Plasma proANP was measured as follows: 20 μL of patient sample (EDTA plasma) or calibrator was added in duplicate to antibody-coated tubes containing 50 mmol/L sodium phosphate buffer, pH 7.5, and incubated for 2 h at room temperature. After five washes with 2 mL of standard LUMItest© washing buffer (B.R.A.H.M.S AG), 200 μL of tracer containing acridinium ester-labeled anti-proANP antibody was added, followed by a 30-min incubation at room temperature. Tubes were washed three times with 2 mL of washing buffer, and detection was performed in a luminometer (detection time, 1 s/ sample; Berthold LB952T). The relative light units reported by the chemiluminescence assay were converted to pmol/L proANP as calculated from a calibration curve that was included in every analytical run.
To prepare calibrators, proANP53–90, which contains the two peptide moieties used for immunization of the antibodies, was chemically synthesized and diluted in horse serum (Sigma). For the highest calibrator (S6), 3000 pmol/L peptide was added to horse serum. This was diluted to prepare calibrators S1–S5, with final concentrations of 10, 30, 100, 300, and 1000 pmol/L. As controls, aliquots of horse serum containing 50 pmol/L (control I) and 500 pmol/L (control II) calibrator peptide were added at the beginning and end of each run.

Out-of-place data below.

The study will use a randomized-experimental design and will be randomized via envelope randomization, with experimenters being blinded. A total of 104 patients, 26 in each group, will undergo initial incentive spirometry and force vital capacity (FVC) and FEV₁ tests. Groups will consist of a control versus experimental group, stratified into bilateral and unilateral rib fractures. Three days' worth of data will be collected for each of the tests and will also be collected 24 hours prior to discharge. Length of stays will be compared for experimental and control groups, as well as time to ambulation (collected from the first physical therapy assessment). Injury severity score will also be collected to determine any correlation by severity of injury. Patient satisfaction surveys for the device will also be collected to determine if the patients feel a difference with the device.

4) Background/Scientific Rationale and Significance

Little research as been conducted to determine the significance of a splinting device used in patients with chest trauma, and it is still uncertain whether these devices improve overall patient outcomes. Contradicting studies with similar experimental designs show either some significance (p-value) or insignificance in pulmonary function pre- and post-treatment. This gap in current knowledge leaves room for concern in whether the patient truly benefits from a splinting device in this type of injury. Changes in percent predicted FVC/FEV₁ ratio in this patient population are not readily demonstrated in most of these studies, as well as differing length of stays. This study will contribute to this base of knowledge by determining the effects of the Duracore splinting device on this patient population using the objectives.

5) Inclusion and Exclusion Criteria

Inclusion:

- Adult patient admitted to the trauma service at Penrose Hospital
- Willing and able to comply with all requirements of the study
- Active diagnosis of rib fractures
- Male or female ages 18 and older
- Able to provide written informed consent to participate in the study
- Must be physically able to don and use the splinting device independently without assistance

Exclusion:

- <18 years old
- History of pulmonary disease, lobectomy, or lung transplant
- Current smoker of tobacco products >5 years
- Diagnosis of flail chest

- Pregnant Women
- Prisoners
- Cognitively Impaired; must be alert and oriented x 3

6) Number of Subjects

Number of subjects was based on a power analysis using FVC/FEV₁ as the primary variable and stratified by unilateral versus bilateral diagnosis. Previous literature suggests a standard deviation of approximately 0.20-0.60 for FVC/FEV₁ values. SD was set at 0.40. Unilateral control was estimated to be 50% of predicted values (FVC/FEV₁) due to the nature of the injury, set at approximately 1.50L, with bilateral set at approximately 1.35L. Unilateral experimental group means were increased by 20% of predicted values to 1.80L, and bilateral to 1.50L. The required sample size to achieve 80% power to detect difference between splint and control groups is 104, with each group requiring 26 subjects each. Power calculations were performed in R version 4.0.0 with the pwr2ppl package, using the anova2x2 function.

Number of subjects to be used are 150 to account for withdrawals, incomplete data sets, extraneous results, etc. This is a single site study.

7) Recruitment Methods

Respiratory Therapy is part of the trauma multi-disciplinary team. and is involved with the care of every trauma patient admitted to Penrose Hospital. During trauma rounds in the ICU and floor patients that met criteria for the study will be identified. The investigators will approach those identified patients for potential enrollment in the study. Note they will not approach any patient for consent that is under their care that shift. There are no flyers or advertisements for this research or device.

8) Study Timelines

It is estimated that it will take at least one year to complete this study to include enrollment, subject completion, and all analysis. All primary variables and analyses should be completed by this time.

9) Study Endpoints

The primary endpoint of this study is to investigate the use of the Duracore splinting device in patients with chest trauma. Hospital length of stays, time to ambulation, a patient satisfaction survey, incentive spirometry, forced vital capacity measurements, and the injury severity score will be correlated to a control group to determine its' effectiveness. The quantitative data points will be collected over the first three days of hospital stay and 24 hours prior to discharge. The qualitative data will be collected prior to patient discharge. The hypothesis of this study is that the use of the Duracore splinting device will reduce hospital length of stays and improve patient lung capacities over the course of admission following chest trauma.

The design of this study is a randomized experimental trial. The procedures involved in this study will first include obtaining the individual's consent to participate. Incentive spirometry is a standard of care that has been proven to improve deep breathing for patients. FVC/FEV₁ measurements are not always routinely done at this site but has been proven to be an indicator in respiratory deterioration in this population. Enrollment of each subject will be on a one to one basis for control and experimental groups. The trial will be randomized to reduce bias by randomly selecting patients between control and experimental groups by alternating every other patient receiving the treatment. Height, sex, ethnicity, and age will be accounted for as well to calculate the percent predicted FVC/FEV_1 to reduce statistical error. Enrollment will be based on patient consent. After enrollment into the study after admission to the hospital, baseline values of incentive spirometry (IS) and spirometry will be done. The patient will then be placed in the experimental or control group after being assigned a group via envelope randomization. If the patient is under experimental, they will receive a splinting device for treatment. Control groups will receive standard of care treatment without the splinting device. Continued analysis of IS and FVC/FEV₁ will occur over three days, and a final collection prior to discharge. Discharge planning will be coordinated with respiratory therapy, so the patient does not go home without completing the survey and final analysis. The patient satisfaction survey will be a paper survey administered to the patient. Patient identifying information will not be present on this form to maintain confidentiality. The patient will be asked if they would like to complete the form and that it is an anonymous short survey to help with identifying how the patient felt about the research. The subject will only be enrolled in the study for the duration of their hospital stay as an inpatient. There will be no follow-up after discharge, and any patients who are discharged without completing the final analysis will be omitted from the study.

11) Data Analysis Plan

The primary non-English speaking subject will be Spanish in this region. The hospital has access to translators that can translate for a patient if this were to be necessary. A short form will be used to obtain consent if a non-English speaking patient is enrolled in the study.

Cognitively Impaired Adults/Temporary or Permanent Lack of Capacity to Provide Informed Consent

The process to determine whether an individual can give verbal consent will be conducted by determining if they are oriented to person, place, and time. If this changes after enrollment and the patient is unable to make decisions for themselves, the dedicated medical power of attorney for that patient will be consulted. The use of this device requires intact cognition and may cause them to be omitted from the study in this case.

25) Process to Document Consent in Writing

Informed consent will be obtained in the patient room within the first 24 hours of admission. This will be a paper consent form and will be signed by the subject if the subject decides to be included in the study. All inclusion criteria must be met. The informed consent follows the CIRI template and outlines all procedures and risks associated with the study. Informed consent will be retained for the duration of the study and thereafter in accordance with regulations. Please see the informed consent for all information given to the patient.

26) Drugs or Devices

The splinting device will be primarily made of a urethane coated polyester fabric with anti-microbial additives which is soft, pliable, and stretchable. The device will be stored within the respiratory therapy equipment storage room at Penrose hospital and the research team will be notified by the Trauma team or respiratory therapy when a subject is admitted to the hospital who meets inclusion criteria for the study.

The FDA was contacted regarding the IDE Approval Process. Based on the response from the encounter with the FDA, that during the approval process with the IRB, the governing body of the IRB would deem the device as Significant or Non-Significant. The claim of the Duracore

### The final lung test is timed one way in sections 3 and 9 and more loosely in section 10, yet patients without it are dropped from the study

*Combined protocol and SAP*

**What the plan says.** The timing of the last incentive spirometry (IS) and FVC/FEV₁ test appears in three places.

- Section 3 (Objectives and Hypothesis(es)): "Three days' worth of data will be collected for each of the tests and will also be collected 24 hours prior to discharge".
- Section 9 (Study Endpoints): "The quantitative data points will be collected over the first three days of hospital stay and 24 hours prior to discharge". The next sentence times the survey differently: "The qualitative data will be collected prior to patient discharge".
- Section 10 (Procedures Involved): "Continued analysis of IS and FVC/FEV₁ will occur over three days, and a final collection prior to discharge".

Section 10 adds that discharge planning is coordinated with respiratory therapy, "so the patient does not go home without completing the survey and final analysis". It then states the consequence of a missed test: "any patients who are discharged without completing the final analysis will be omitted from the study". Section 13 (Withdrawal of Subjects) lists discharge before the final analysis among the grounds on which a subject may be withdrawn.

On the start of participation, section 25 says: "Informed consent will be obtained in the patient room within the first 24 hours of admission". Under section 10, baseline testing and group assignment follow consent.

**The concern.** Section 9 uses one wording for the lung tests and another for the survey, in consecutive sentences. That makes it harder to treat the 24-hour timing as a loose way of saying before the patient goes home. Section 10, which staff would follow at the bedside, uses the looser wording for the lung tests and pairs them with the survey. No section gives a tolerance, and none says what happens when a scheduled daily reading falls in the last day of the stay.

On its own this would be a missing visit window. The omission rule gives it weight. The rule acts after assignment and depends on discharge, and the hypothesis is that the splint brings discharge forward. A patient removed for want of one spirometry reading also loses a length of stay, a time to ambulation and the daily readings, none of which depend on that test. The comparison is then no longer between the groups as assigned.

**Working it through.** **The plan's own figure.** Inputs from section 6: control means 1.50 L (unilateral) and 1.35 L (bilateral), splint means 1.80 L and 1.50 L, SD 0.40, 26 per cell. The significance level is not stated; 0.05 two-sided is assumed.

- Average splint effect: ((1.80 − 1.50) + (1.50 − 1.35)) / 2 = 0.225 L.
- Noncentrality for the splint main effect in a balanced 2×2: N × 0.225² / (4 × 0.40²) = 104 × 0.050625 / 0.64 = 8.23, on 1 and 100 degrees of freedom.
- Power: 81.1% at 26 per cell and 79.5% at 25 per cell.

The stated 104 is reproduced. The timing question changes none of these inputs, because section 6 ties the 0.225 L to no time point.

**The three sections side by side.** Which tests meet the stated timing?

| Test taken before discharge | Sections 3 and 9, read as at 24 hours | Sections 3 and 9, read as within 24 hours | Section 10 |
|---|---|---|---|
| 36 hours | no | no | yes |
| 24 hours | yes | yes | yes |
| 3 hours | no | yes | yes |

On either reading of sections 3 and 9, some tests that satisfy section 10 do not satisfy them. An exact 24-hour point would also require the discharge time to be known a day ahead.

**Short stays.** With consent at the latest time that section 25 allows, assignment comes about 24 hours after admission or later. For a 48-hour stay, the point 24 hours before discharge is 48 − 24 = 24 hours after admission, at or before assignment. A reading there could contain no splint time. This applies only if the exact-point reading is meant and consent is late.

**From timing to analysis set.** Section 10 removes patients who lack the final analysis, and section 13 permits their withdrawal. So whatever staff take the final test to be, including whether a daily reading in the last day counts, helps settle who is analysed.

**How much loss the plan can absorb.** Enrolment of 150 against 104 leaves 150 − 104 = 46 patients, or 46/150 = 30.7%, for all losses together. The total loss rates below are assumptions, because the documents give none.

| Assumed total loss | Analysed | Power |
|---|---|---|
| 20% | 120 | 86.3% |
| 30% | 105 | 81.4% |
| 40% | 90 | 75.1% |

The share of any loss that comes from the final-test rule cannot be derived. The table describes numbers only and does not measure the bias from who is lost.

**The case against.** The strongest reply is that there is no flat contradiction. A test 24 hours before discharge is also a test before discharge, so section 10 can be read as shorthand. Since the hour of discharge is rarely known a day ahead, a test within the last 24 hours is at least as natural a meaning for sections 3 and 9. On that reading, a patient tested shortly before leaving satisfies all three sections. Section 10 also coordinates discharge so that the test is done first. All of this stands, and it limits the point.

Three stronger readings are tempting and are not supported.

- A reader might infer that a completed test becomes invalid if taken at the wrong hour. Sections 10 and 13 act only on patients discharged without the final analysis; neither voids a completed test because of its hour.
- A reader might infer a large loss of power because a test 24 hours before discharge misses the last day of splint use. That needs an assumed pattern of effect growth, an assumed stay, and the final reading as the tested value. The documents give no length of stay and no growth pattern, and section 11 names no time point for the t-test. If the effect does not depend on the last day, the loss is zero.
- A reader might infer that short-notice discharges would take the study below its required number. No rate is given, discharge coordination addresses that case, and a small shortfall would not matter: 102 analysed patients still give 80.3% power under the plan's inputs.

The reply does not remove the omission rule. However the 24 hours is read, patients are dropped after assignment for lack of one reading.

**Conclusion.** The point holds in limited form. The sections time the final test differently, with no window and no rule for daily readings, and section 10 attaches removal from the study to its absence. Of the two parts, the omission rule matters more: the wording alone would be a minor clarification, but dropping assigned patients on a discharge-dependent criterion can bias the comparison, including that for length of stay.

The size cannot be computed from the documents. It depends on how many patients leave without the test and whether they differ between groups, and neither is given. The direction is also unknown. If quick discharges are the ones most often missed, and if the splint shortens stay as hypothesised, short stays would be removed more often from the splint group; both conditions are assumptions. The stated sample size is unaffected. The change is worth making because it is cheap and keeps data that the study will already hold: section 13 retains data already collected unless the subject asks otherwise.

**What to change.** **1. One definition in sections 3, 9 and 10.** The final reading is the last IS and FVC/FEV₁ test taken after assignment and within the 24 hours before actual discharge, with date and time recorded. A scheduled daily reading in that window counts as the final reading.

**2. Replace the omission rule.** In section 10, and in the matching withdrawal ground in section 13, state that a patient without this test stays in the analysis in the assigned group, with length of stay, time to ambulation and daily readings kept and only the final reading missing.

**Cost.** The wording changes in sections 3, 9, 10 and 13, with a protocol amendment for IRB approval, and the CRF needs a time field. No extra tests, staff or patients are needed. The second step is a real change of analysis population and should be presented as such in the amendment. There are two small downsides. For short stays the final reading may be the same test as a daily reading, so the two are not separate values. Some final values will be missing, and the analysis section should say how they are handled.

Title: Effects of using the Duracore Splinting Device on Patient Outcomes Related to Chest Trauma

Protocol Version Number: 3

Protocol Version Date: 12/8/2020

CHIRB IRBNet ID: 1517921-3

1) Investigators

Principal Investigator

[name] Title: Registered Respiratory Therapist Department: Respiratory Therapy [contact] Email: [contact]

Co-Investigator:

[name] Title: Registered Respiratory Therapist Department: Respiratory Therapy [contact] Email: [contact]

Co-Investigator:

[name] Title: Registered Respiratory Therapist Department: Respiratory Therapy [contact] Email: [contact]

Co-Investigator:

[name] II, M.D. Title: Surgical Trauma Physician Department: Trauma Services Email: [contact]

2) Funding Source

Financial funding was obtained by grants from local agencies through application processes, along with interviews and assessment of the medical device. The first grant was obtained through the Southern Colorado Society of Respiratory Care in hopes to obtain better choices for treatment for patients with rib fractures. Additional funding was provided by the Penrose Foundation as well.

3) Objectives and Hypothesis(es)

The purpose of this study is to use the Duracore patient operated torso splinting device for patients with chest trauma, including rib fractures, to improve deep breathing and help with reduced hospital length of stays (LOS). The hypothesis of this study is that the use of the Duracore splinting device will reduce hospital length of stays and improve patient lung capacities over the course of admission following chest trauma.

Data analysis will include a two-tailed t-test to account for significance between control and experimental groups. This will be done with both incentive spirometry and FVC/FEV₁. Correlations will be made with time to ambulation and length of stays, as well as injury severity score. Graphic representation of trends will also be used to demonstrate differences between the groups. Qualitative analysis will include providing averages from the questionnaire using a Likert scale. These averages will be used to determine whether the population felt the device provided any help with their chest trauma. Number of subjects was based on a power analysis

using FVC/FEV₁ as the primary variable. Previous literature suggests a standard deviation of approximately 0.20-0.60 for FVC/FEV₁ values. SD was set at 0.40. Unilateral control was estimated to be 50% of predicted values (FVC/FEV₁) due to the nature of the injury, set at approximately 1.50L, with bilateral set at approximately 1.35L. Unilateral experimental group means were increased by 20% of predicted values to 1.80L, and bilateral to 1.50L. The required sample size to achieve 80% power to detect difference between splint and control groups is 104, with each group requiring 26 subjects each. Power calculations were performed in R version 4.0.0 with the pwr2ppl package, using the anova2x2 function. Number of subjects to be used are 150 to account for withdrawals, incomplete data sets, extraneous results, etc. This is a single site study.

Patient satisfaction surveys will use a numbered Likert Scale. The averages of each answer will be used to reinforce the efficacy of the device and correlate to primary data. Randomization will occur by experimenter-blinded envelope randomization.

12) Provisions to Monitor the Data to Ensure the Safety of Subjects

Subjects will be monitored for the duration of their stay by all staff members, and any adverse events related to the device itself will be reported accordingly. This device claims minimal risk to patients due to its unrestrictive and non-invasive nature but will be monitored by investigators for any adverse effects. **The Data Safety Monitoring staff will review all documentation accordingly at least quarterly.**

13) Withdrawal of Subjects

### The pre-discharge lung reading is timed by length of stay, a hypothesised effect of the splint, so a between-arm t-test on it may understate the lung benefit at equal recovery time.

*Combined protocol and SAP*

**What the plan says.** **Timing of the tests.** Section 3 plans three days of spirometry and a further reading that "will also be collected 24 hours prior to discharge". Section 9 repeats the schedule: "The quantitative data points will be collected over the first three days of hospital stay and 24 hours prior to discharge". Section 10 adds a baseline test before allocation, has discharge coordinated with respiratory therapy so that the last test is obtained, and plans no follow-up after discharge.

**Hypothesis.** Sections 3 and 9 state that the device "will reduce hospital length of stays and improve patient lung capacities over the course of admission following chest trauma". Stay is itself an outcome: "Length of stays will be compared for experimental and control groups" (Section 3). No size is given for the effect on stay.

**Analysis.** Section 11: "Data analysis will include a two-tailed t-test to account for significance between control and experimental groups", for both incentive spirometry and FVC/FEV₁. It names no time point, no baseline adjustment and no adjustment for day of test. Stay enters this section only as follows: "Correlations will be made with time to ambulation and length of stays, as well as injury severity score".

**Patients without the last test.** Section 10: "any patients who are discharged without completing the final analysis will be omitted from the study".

The lower detection limit, determined with horse serum (mean relative light units of 20 determinations plus 2 SD), was 6.0 pmol/L. The intraassay imprecision was determined by measuring 25 human EDTA-plasma samples covering the range of the calibration curve in 10 parallel determinations. The intraassay CV was <10% for samples containing 23–3000 pmol/L proANP and <20% for samples containing 18–22.8 pmol/L. The interassay imprecision was determined similarly by measuring the same samples on 10 different days (Fig. 1B⇓ ). The concentration at which the interassay CV was 20% was 18 pmol/L proANP, and the concentration at which the interassay CV was 10% was 65 pmol/L proANP. Assay accuracy was assessed by pooling five plasma samples with low proANP concentrations with five plasma samples with high proANP concentrations. Mean experimental recovery was 97% of the expected concentration. Additional recovery experiments using the calibrator peptide in two different concentrations in five samples gave a mean recovery of 106% of the calculated value. Linear dilutions (up to 1:32) were prepared from eight plasma samples. None of the samples showed a deviation >20% compared with the mean of all measurements. The assay was not influenced by albumin concentrations up to 100 g/L, bilirubin up to 4 g/L, hemoglobin up to 50 g/L, triglycerides up to 63.4 g/L, or human anti-mouse antibodies up to 822 μg/L.